English is not an easy language to master. It is weird and wonderful how with the permutation and combinations of 26 alphabets, The English language has been able to weave absolute magic. Yet it is full of intrigues: you go farther than your friend but that further complicates situations; you know there lays their territory; you know Facebook affects your life, yet you do not let that have an effect on you. Phew! Here I have some common mistakes we all make while conversing or writing and I am pretty sure that these common mistakes in English will push you to write and sound smart.
Common Mistakes In English
1. Their/There/They’re perplexity
A jumbling up of these similar sounding words is perhaps the most common mistake we come across.
There can be used as a noun, adjective, adverb or pronoun.
“There” as a noun, meaning “that place:” Eg: The room there was spooky.
“There” as an adjective, give emphasis to which person. Eg: We noticed that there was a bell in the corner.
“There” as an adverb, denoting the opposite of here. Eg: I would love to sit there instead of here.
“There” as a pronoun used to introduce a noun or a phrase. Eg: There are three people working on this field.
The word their is a plural possessive adjective, which depicts something as belonging to “them.” Eg: It was their favourite shop.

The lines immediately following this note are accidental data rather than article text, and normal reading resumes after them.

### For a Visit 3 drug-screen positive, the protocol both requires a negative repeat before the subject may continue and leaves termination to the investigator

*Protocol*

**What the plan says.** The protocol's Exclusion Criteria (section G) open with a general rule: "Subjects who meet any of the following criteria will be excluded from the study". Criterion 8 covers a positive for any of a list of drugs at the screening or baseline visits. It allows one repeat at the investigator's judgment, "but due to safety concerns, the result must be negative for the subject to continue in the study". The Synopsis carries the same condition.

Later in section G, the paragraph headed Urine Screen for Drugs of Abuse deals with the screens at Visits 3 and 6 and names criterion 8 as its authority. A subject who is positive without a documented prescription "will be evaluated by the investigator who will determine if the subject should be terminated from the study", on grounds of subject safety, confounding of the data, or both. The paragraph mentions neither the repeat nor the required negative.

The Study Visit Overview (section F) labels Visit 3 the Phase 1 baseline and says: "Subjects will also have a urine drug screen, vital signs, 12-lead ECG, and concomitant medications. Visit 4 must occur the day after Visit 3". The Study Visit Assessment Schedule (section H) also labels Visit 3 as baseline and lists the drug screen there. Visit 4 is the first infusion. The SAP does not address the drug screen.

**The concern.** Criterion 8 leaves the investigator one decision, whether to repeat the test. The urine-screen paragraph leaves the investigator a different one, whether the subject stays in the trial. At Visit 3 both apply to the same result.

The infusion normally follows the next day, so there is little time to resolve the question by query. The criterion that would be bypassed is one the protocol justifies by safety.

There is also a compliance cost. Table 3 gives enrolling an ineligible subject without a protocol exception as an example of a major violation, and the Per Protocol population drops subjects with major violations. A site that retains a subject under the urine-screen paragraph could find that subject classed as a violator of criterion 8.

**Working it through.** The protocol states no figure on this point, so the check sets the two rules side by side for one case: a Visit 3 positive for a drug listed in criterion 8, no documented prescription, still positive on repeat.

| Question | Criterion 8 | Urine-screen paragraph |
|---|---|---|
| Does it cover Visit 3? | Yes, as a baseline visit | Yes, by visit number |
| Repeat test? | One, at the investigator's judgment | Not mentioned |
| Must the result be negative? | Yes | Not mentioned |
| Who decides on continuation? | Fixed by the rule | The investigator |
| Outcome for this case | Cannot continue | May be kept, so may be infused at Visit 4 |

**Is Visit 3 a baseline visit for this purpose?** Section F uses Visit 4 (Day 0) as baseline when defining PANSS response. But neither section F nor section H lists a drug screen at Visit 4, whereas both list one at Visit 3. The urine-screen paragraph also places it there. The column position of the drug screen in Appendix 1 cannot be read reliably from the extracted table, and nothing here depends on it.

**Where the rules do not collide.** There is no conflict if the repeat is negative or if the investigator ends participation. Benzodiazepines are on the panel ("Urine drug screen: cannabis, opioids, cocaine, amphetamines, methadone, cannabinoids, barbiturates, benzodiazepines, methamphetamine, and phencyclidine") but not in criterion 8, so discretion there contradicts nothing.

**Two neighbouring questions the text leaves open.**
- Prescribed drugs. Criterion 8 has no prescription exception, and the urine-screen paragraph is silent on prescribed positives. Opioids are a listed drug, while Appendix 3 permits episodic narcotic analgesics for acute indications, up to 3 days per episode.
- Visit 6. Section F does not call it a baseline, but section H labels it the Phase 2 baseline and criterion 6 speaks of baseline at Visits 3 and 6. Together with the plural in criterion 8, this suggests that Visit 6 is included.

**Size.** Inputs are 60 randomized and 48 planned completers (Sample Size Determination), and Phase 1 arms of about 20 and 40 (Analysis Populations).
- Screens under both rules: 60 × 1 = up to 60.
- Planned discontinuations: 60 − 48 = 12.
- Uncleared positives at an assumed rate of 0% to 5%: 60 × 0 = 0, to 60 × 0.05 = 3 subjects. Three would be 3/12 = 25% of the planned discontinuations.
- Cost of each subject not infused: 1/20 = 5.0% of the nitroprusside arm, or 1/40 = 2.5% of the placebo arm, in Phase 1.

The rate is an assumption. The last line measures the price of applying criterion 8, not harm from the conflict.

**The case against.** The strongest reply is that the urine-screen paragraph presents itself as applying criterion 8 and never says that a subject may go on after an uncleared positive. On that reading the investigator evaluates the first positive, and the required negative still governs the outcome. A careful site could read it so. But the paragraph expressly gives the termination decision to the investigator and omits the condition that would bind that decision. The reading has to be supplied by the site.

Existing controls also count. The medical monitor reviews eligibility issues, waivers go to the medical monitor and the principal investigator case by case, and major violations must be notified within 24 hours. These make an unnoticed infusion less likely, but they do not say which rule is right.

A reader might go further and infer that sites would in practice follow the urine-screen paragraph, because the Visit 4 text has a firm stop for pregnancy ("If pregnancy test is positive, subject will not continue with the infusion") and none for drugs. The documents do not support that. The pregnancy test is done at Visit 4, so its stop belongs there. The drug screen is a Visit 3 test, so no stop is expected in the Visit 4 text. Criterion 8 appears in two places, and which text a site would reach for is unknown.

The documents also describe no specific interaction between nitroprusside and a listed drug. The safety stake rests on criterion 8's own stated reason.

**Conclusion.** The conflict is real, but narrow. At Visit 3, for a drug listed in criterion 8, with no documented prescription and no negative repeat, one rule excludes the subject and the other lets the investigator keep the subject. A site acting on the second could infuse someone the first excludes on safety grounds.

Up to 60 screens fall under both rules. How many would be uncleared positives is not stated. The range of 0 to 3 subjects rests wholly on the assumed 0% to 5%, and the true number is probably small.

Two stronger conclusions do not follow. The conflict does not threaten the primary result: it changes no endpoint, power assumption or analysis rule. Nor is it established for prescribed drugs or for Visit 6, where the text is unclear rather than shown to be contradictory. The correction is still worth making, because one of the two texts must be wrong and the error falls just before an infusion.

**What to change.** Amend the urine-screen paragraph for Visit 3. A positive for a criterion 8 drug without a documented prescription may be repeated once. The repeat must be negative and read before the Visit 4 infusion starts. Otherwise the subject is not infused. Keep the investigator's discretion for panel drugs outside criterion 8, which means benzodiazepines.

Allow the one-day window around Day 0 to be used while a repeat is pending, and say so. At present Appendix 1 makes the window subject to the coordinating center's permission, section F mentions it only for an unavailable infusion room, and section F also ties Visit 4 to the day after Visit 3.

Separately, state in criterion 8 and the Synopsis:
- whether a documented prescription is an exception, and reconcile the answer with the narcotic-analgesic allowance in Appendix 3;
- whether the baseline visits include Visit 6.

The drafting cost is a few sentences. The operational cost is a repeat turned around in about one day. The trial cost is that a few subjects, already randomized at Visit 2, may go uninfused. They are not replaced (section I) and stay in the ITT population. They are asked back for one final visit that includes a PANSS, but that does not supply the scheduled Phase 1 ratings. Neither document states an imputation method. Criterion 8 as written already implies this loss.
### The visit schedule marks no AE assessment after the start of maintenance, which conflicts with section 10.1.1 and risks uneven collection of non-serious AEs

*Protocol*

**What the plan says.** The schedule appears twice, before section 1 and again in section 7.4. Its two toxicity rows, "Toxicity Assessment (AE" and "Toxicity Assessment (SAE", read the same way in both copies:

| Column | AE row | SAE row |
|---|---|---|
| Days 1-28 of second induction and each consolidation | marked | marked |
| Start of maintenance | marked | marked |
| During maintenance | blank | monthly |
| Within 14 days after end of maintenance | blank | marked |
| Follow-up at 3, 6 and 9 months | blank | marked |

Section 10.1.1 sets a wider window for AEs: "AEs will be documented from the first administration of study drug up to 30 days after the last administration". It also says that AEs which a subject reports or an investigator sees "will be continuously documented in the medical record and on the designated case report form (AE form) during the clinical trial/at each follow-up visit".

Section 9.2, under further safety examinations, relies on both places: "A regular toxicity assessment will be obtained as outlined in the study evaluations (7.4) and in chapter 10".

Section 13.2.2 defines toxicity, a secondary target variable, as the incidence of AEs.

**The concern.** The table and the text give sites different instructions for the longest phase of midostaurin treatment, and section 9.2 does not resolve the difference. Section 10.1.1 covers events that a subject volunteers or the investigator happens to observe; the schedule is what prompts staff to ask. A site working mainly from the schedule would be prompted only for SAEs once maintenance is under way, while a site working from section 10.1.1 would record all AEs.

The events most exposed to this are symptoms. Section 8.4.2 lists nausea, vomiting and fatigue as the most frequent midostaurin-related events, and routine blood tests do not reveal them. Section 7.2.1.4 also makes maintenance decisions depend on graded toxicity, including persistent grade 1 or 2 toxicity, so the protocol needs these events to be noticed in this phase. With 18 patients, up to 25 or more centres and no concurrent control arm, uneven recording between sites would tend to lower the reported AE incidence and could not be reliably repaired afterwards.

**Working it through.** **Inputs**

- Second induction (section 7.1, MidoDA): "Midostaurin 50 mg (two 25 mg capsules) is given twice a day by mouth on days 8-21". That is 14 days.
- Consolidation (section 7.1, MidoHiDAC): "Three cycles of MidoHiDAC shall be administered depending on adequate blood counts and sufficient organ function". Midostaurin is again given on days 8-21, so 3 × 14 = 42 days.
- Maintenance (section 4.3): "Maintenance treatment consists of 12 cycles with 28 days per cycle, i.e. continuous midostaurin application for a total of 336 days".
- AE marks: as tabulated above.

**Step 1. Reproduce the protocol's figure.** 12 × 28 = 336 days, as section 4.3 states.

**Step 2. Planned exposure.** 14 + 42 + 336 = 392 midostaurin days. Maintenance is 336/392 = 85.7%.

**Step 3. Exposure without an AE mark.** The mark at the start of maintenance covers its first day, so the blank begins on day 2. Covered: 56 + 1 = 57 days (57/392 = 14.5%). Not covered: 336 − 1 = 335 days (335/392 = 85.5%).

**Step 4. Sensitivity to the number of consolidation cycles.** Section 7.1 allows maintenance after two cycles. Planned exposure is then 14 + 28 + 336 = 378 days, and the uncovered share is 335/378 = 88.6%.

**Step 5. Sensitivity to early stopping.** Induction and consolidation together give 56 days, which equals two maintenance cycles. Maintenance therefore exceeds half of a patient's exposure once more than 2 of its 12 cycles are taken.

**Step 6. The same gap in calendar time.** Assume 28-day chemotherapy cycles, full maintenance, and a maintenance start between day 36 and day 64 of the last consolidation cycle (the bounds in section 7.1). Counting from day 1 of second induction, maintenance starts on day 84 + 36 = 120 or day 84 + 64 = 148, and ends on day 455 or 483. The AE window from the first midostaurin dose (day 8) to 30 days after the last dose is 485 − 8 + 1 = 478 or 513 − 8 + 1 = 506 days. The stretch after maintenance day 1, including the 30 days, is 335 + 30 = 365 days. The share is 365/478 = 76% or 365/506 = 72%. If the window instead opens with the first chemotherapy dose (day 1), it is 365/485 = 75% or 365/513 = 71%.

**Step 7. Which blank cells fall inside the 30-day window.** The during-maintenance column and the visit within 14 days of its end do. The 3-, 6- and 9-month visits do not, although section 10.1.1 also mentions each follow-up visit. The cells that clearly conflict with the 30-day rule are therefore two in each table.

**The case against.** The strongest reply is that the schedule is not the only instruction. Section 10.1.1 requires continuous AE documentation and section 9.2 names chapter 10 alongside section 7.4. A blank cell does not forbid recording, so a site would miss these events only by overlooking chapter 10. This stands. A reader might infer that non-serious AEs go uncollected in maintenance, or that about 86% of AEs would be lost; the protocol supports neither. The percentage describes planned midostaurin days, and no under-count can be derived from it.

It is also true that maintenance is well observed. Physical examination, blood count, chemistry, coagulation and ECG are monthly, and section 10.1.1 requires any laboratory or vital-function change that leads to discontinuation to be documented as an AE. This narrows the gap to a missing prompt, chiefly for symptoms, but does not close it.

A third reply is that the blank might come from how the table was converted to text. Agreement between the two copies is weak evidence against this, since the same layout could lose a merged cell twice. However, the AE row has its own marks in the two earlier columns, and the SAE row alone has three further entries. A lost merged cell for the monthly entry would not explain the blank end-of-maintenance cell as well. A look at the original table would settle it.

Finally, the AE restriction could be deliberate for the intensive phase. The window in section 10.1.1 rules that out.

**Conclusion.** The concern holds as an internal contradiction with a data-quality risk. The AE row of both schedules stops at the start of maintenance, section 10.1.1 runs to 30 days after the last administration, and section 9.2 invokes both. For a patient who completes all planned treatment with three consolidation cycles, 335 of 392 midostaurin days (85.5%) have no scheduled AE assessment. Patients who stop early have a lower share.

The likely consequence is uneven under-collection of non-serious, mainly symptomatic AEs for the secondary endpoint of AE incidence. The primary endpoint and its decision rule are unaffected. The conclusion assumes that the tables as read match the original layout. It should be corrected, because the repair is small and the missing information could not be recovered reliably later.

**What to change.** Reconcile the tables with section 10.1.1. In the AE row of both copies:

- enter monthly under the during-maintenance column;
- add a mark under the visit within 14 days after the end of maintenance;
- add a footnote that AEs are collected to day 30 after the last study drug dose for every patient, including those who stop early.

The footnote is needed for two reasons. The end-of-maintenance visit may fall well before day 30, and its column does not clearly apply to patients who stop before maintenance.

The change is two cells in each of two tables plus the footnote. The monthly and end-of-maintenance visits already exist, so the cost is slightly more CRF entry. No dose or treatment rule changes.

The word they’re is “they are”. Eg: They’re good to go.
The “Anyways” Phenomenon
We often use the word “anyways” in a casual tone carelessly without knowing he fact that word “anyways” does not exist. Avoid its usage and try to obliterate the word from your vocabulary. It is a colloquial, flawed, informal variant of the original “anyway”. Eg: Anyway, it was time to go.
Spelling of “Separate”
A huge number of users of English language misspell “separate”, writing it as “separete”. Eg: We should use separate folders for all our files.
The “Principle” vs “Principal” dilemma
Two ver similar words are bound to get jumbled up. While “Principle” is defined as “a fundamental truth or proposition that serves as the foundation for a system of belief or behaviour or for a chain of reasoning.”, “Principal” is defined as “first in order of importance; main.” Eg 1: The principle of his theory was based on rationalism. Eg 2: The principal motive was to prove his teacher wrong.
The “Lose” vs “Loose” dilemma
This dilemma is a torturous one! The word “lose” is defined in the dictionary as be deprived of or cease to have or retain (something)”. On the other hand “loose” means “not firmly or tightly fixed in place; detached or able to be detached.” Eg 1: I never wanted to lose my consciousness. Eg 2: The knot was a loose one.
- Using “Affect” and “Effect” correctly
One does not think before using these two words interchangeably. “Affect” is a verb which means to “have an effect on; make a difference to.”, while “effect” is a noun which means “a change which is a result or consequence of an action or other cause.” Eg 1: The weather was beginning to affect my health. Eg 2: The effect of the medications was instant.